Radio: Joe Duffy polls the nation, with murky results
Review: ‘Liveline’, ‘Today with Sean O’Rourke’, ‘The Niall Boylan Show’, ‘The Right Hook’
Joe Duffy: for all his ability to read the electorate’s intentions, the Liveline host seems oblivious to voter fatigue
The late American writer Gore Vidal once identified “the four most beautiful words in our common language: ‘I told you so.’ ” Such triumphant self-assurance may not be part of Joe Duffy’s on-air persona, but as he surveys the remarkable election results on Monday’s Liveline (RTÉ Radio 1, weekdays) he manages to parp his own trumpet just a little bit.
Referring to his shows in the run-up to polling day, Duffy says he detected a swing towards Micheál Martin and Fianna Fáil in the “tone and timbre” of his callers, as well as a growing hostility to Labour. “I couldn’t say it at the time,” he adds, lest anyone question his impartiality or raise the spectre of hindsight.
The soothsaying qualities of his programme thus confirmed, Duffy decides to consult his audience about the uncertain political future.
Some callers decry the “experts” who called the election wrong, but these unmediated contributions are predictably fractious and muddled. One caller from Tipperary says that the local Independent TD Michael Lowry will always “do what’s best for the country and what’s best for his constituents”, an assertion that pretty much sums up parish-pump politics.
Duffy holds an impromptu poll on the possibility of a Fianna Fáil-Fine Gael coalition. This attracts 8,500 texts in five minutes, with 51 per cent in favour: impressive but perhaps not as authoritative as Duffy makes out. “There is a nation completely and totally divided,” he proclaims.
Warming to the oracular abilities of his listeners, he then asks if they favour another election. This poll’s results are clearer cut: not only are 62 per cent against, but the turnout is down, with only 7,000 replying. A third poll – would they cast their vote differently? – attracts even fewer responses. For all his apparent ability to read the electorate’s intentions, Duffy seems oblivious to voter fatigue.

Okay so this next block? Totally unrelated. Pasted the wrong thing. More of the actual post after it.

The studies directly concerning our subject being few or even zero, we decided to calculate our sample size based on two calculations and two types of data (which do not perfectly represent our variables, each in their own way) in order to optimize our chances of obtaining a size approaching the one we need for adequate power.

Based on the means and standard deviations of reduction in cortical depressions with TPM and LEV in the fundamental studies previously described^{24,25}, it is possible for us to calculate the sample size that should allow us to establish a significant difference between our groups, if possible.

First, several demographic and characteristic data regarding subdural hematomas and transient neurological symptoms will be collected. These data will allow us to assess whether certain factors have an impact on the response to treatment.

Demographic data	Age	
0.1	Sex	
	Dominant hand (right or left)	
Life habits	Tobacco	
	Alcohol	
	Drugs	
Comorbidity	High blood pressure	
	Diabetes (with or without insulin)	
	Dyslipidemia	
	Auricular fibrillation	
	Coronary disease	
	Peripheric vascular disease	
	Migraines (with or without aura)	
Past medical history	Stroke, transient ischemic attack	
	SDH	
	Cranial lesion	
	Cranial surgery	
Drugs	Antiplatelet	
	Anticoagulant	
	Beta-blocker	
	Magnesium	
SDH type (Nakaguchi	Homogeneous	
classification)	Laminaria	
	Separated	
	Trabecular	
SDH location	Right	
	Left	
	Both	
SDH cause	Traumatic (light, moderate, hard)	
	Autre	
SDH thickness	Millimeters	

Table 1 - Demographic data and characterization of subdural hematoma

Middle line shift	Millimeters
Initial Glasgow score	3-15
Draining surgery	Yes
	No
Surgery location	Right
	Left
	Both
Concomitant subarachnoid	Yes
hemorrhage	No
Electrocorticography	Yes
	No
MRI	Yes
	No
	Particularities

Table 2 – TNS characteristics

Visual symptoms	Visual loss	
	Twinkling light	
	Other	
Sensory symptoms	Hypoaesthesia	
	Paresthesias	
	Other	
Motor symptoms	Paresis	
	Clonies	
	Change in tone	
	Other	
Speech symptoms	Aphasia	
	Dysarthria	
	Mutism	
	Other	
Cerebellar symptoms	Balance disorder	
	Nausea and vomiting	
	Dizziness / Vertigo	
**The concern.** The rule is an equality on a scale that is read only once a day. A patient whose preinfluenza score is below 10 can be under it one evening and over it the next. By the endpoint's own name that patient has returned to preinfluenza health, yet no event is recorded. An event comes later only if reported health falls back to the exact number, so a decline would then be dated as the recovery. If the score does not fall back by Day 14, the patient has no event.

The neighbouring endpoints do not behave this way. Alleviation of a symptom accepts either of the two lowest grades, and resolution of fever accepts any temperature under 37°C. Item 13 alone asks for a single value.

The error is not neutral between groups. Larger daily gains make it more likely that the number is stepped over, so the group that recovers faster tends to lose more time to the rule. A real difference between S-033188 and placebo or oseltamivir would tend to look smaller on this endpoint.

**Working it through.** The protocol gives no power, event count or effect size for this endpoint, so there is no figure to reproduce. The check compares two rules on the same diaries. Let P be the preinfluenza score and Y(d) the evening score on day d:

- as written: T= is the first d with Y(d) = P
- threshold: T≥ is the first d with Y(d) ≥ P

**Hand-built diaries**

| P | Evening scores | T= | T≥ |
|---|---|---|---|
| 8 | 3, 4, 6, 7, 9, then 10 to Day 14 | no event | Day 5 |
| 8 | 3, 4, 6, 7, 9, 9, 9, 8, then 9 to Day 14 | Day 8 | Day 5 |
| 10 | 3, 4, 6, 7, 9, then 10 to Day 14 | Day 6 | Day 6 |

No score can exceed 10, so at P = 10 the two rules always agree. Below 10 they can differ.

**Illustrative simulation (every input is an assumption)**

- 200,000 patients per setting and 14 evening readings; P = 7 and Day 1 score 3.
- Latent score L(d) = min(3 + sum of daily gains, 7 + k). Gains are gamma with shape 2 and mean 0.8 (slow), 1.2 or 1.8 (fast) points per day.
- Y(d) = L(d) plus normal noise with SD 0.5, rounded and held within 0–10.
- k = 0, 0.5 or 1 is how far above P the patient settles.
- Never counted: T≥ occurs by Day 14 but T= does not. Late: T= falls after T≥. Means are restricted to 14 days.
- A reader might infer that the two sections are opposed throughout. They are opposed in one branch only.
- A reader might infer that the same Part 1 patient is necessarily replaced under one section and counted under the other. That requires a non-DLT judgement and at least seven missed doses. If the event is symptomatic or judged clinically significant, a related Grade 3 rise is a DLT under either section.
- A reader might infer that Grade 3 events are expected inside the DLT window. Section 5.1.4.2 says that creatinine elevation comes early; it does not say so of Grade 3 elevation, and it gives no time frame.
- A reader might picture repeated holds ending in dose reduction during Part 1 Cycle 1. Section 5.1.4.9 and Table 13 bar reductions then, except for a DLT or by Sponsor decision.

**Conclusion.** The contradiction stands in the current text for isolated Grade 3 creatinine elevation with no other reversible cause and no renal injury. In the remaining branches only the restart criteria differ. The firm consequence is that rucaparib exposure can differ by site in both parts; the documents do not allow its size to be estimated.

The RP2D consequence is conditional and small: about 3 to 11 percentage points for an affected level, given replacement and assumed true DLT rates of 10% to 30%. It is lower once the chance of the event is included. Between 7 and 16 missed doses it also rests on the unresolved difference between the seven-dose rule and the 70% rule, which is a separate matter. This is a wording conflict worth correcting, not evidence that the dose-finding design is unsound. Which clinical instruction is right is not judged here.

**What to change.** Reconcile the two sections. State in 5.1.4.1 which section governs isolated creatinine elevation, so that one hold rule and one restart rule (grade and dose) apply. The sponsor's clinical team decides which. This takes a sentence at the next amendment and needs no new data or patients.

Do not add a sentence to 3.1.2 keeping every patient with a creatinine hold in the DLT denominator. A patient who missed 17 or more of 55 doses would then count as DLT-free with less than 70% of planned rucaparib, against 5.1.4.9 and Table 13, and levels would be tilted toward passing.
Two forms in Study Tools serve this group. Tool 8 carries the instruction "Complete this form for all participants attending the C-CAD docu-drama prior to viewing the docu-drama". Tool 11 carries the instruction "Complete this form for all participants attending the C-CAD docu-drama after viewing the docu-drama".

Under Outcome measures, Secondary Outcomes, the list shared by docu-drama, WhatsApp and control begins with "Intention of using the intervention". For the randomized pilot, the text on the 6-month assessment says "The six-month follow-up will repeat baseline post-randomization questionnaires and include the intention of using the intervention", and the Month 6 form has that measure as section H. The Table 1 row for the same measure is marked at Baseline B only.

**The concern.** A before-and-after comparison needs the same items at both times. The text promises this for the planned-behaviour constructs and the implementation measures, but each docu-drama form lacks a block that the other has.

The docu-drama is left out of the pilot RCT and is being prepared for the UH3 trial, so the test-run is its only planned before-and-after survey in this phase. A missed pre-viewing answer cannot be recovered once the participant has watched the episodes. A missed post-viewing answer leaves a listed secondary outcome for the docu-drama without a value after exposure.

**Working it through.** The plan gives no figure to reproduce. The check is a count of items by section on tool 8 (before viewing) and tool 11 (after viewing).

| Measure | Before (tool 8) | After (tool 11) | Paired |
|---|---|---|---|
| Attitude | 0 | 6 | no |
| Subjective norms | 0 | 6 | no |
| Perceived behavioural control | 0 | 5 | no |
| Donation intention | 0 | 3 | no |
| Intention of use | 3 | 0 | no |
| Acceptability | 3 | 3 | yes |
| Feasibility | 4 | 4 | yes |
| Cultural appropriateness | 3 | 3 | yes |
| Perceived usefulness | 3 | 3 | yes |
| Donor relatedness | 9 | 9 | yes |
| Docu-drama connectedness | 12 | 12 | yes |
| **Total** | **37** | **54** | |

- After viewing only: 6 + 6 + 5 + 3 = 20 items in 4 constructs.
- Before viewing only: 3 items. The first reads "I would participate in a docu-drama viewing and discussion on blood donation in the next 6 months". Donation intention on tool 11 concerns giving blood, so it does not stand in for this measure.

Others are more obviously attuned to the national mood. As he dissects Ireland’s rugby defeat to England on Monday’s edition of Today with Sean O’Rourke (RTÉ Radio 1, weekdays) the broadcaster Tom McGurk sounds surprisingly upbeat: “Do you hear that sigh of relief across the country? We’ve stopped politics. Thank God for that. Back to something serious.”
It is, however, only a brief and belated respite. O’Rourke has already comprehensively reviewed the weekend’s results, beginning his analysis with Bertie Ahern.
The discussion is intriguing, partly for the former taoiseach’s observations – “People eat each other on the ground, and it doesn’t lead to great stability,” he says of multiseat constituencies – but also for the simple fact of his presence.
Only recently characterised as the architect of the Celtic Tiger bubble, Ahern had effectively vanished from the airwaves since the crash. Over the course of this election, however, he increasingly turned up on the radio in the role of venerable sage. This in itself may give some insight into how the election turned out.
Those seeking an election-free zone could do worse than tune into The Niall Boylan Show (4FM, weekdays). The choice of topics on this daytime phone show may be ostensibly rooted in current events, but they really serve as an excuse for some fireworks. (Boylan’s night-time show, by contrast, is more like a cider party around a dangerously unstable bonfire.)
On Tuesday Boylan asks if the institution of marriage – specifically, religious marriage – is outdated. To get things going the host happily declares himself a “hypocrite” for getting married in a church despite not being a practising Catholic.
After a slow start, things get interesting when a caller appears to advocate arranged marriage between teenagers, although it’s hard to tell.“Work with me, Michael,” says an amused Boylan, “I’m struggling to get some sense out of you.” After this the floodgates open.
Jimmy, a Wexford native, blames Nell McCafferty and Mary Robinson for destroying marriage and, in a rare reference to the election, counterintuitively concludes that the outcome is a rejection of the marriage-equality referendum.
Boylan knows his territory well, acting as both honest broker and agent provocateur, as when he states “the fact” that the children of single parents are more likely to get into trouble. Mostly he maintains an air of wry engagement. But when one listener suggests that he conduct a text poll “to see if talkshows are outdated”, Boyle’s equanimity is briefly disturbed. If his talkshow is redundant, he remarks peevishly, why are listenership figures up 30 per cent year on year?
For broadcasters, as for politicians, there’s only one poll that counts.
Moment of the Week: Rusty Hook hits outThe Right Hook Ivan Yates